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Cafe Americain: Reviews


Cafe Americain was absolutely perfect - and they guys were really nice. Thank you so much for making this so easy for me.

James - Corporate Event Planner (Oct, 2009)

Since I was able to see Cafe Americain in Cafe Trieste the first time, I have tears in my eyes now watching them... It's a very special atmosphere and feeling when they perform at the Trieste.. I never experienced something similar in my life...

Dietmar - Fan (Nov, 2009)

Café Americain has its own fresh sound... Whether for dancing or close listening, for a gypsy jazz crowd, fans of David Grisman or lovers of romantic European melodies, Café Americain throws a musical party that is quite pleasing and memorable. Highly recommended.

Scott Yanow - Music Critic (Apr, 2009)

Another happy client!

Kent Strand - Owner/CEO Bay Music and Entertainment (Oct, 2009)

CD Reviews

San Francisco guitarist Ned Boynton has teamed up with Michael Zisman (mandolin), and Jason Vanderford (rhythm guitar), to bring us the Hot Club derived sounds of Cafe Americain. Not simply another group of Django copyists, Boynton and company find inspiration in bossa nova, Brazilian choros, and the timeless songs of the Great American Songbook as well as the 'gypsy jazz' of Django Reinhardt and his followers.
The group's debut CD includes few of the songs popular among Hot Club aficionados-of the discs thirteen tunes, only Honeysuckle Rose and perhaps I'll Never Be the Same will jump out to most as familiar jazz tunes, and that is a wonderful thing (though their sultry take on Goldfinger will surely strike a chord with men of a certain age). The bulk of the disc, though, is made up of a mix of lesser-known tunes such as Jacob do Bandolim's effervescent Tira Poeira, the American jazz of Fats Waller's Jitterbug Waltz, and even the Santo & Johnny classic Sleepwalk (if you think you don't know that one, you're wrong).
The band seems to want to appeal to a broad range of listeners and club owners, and this disc will serve them well. It's a pleasure to be reminded that playing jazz on a Selmer-style guitar doesn't mean that everything has to be played at a hummingbird tempo, or in a rhythmic lockstep. The pace never really rises above a medium bounce, lending the disc an easy-going feel that makes it sure to fit in most anywhere. If there's one real complaint I have with the disc, it's that it's almost too easy-going; given the wide range of styles the band assays, I would have enjoyed hearing them really tear into a song or two. But one gets the feeling that Cafe Americain is much happier living outside of definitions, and their music, drawn from all over, is the better for it.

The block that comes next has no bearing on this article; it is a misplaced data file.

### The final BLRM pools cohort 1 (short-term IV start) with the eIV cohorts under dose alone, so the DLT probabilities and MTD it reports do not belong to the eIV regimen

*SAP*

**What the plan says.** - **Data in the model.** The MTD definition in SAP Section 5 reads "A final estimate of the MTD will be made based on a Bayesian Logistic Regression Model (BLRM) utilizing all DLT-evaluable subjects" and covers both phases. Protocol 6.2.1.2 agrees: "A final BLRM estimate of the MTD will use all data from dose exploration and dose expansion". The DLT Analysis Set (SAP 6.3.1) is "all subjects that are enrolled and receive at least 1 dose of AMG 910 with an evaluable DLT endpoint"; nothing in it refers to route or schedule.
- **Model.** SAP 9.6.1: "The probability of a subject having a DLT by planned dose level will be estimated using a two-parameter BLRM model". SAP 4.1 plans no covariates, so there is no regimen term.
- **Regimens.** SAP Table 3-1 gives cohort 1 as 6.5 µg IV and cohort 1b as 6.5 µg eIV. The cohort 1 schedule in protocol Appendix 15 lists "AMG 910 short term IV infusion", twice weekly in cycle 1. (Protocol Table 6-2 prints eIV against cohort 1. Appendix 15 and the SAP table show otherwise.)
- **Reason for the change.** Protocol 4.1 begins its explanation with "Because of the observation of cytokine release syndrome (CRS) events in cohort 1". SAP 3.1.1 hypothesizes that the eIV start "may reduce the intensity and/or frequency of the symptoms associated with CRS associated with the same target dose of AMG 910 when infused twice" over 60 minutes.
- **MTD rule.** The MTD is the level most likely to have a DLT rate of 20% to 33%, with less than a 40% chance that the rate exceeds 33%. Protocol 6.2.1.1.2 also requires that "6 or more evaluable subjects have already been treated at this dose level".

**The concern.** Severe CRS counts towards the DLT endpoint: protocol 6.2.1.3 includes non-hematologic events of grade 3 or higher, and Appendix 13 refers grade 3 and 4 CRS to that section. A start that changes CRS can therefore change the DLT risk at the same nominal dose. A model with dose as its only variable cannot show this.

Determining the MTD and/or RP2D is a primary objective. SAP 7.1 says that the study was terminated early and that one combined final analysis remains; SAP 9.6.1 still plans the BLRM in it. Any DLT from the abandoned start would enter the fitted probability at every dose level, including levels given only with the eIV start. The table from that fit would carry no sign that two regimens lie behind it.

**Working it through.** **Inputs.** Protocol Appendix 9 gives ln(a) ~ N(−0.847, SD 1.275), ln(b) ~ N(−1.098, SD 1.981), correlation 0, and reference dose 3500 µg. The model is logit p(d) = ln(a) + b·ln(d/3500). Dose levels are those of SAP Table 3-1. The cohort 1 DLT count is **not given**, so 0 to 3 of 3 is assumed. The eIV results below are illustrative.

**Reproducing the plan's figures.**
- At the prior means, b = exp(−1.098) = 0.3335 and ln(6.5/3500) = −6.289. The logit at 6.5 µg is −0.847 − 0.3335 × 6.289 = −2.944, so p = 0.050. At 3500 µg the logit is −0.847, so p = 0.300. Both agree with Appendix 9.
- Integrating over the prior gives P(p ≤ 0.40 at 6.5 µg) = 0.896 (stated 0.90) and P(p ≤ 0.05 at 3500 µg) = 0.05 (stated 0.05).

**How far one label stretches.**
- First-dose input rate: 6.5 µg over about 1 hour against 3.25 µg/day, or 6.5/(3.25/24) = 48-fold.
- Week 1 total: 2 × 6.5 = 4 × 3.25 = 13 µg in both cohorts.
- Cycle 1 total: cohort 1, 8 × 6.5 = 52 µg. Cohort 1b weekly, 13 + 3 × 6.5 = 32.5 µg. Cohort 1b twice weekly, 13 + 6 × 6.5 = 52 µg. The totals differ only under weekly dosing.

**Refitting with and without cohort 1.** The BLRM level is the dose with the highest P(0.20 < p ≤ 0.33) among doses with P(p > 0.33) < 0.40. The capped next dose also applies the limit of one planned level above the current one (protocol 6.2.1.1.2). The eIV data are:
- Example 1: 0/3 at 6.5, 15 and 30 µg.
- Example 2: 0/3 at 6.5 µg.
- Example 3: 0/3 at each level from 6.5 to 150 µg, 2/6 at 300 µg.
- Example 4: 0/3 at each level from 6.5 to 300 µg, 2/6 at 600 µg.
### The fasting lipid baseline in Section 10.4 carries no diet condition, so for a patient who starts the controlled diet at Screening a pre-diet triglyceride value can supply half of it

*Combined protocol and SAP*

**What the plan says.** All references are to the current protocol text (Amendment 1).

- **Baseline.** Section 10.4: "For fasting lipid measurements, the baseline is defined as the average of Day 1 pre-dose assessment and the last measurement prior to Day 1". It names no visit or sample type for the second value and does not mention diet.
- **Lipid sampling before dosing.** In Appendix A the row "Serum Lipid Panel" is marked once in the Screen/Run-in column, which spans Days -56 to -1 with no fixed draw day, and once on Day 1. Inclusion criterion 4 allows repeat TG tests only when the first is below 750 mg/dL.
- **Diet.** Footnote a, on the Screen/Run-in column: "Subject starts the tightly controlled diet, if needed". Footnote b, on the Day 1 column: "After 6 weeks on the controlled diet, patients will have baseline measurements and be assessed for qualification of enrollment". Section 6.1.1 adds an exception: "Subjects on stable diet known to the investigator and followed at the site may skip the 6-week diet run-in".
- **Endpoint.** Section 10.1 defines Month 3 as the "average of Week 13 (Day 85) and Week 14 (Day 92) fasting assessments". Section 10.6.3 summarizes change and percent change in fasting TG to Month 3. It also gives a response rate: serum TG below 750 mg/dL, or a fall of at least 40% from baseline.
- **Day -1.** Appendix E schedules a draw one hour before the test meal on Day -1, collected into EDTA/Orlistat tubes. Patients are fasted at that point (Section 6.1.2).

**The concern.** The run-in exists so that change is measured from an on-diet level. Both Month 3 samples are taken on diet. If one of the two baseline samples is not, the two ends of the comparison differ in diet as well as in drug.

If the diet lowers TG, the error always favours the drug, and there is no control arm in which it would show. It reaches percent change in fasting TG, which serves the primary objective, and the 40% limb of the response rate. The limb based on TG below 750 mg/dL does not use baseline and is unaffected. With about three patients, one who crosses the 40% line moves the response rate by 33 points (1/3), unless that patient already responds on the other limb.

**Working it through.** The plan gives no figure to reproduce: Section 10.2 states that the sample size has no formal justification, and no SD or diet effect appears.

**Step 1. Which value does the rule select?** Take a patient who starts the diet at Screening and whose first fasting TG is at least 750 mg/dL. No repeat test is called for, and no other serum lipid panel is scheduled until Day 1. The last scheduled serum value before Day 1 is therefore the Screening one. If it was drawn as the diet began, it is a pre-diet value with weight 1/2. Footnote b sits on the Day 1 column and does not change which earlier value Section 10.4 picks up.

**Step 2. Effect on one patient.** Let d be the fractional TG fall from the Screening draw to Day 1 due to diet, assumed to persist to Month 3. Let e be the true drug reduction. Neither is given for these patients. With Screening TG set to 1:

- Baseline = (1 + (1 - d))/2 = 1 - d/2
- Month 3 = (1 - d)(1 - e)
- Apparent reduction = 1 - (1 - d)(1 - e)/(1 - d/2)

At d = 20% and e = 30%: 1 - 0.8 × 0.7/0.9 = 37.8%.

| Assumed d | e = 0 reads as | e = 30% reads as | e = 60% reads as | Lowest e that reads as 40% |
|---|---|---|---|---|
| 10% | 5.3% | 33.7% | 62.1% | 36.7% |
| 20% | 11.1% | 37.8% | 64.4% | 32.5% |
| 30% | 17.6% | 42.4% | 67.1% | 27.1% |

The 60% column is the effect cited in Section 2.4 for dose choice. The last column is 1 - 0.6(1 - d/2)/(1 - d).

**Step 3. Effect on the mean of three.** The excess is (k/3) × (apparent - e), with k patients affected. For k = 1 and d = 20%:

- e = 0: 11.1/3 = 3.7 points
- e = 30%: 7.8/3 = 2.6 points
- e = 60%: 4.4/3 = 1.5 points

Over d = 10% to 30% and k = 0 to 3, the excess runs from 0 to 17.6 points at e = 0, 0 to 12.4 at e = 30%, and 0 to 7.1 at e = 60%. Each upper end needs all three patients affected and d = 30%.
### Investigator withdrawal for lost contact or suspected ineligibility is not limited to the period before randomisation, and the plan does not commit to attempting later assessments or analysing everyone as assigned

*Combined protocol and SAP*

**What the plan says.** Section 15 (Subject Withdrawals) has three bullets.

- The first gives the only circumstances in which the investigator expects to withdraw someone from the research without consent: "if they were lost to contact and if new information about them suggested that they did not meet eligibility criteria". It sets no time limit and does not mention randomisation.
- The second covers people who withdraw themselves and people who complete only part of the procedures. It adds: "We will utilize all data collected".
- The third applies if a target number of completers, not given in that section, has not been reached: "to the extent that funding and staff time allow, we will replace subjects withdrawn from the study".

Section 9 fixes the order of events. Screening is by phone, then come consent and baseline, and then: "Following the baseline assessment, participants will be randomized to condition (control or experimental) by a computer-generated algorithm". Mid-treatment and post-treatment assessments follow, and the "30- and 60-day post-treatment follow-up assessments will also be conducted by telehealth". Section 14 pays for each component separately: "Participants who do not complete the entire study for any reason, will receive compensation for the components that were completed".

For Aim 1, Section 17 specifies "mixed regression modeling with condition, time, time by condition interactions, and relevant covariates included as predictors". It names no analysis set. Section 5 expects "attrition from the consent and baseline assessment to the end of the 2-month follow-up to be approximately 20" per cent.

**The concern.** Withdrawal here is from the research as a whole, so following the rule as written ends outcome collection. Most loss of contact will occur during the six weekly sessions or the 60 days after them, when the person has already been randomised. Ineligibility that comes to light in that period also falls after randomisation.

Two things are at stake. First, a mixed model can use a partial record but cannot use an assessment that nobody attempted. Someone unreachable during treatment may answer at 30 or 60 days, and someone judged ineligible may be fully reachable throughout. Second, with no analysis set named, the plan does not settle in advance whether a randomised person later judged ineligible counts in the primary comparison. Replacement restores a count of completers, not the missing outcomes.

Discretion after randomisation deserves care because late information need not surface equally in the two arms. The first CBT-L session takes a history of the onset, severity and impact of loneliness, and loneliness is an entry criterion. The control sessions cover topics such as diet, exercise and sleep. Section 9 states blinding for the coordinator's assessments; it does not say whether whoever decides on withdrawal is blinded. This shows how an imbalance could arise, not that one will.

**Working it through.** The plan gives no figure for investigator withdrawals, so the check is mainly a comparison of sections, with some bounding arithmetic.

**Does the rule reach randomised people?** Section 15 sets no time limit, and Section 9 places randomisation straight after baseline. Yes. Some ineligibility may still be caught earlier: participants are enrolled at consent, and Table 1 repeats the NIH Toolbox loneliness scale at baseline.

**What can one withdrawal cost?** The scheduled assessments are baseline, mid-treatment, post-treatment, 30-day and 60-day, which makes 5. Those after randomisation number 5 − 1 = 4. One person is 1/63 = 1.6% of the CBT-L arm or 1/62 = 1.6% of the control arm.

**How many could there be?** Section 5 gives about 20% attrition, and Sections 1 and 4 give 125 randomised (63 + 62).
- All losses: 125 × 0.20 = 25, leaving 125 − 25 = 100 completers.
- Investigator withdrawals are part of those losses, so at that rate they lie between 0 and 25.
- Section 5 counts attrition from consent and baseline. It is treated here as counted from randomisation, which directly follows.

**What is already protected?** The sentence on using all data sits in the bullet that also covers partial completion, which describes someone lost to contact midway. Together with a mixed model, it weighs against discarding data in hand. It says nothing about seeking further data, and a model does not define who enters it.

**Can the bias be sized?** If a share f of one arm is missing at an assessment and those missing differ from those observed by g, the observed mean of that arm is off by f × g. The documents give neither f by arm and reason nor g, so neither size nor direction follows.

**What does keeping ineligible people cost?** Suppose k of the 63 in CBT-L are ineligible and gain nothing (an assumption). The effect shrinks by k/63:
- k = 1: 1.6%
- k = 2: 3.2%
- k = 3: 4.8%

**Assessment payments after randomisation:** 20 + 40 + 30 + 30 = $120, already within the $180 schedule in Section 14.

Cafe Americain plays at Caffé Trieste in San Francisco every Wednesday at 7pm. To hear more of their music, visit their website. To buy the CD, click here!
Posted by jackbrown at 04:47 PM
Social Club

Imagine going from the joyful “Runaway” and a swinging string version of the Beatles’ “Come Together” to the spirited if somewhat crazy “Mambo Italiano” and Django Reinhardt’s “Swing 42.” Café Americain travels through that diverse material during the first four selections on Social Club, making a variety of styles a logical and comfortable part of their musical menu.
Café Americain consists of leader-guitarist Ned Boynton, Michael Zisman on mandolin, rhythm guitarist Jason Vanderford, and bassist Simon Planting. The acoustic instrumentation is a little reminiscent of the Quintet of the Hot Club of France that starred Reinhardt and Stephane Grappelli (although with mandolin for violin and one less guitarist), but that is only one part of the group’s wide musical range. The band sounds just as comfortable on Beatles songs (“Eleanor Rigby” and “I Will” are also on this CD) as it does on Italian and South American pieces, an adaptation of Puccini’s “O Mio Babbino,” “Witchcraft,” “O Sole Mio” and even “Bill Bailey.” Guest singer Kim Nalley is a strong asset to a few of the numbers, performing in several languages, sounding particularly authentic on “Besame Mucho” and joyous on “Bill Bailey.”
Alternating between guitar and mandolin melodic leads with superior accompaniment from the rhythm guitar and bass, Café Americain has its own fresh sound. While the music contains the improvisation and swing of jazz, the group also crosses over into European café music and prejazz string music. But most important is that their performances are quite fun. Whether for dancing or close listening, for a gypsy jazz crowd, fans of David Grisman or lovers of romantic European melodies, Café Americain throws a musical party that is quite pleasing and memorable. Highly recommended.

Scott Yanow, Author of ten jazz books including The Jazz Singers, Trumpet Kings, Swing, Jazz On Film and Jazz On Record 1917-76
Scott Yanow (Apr, 2009)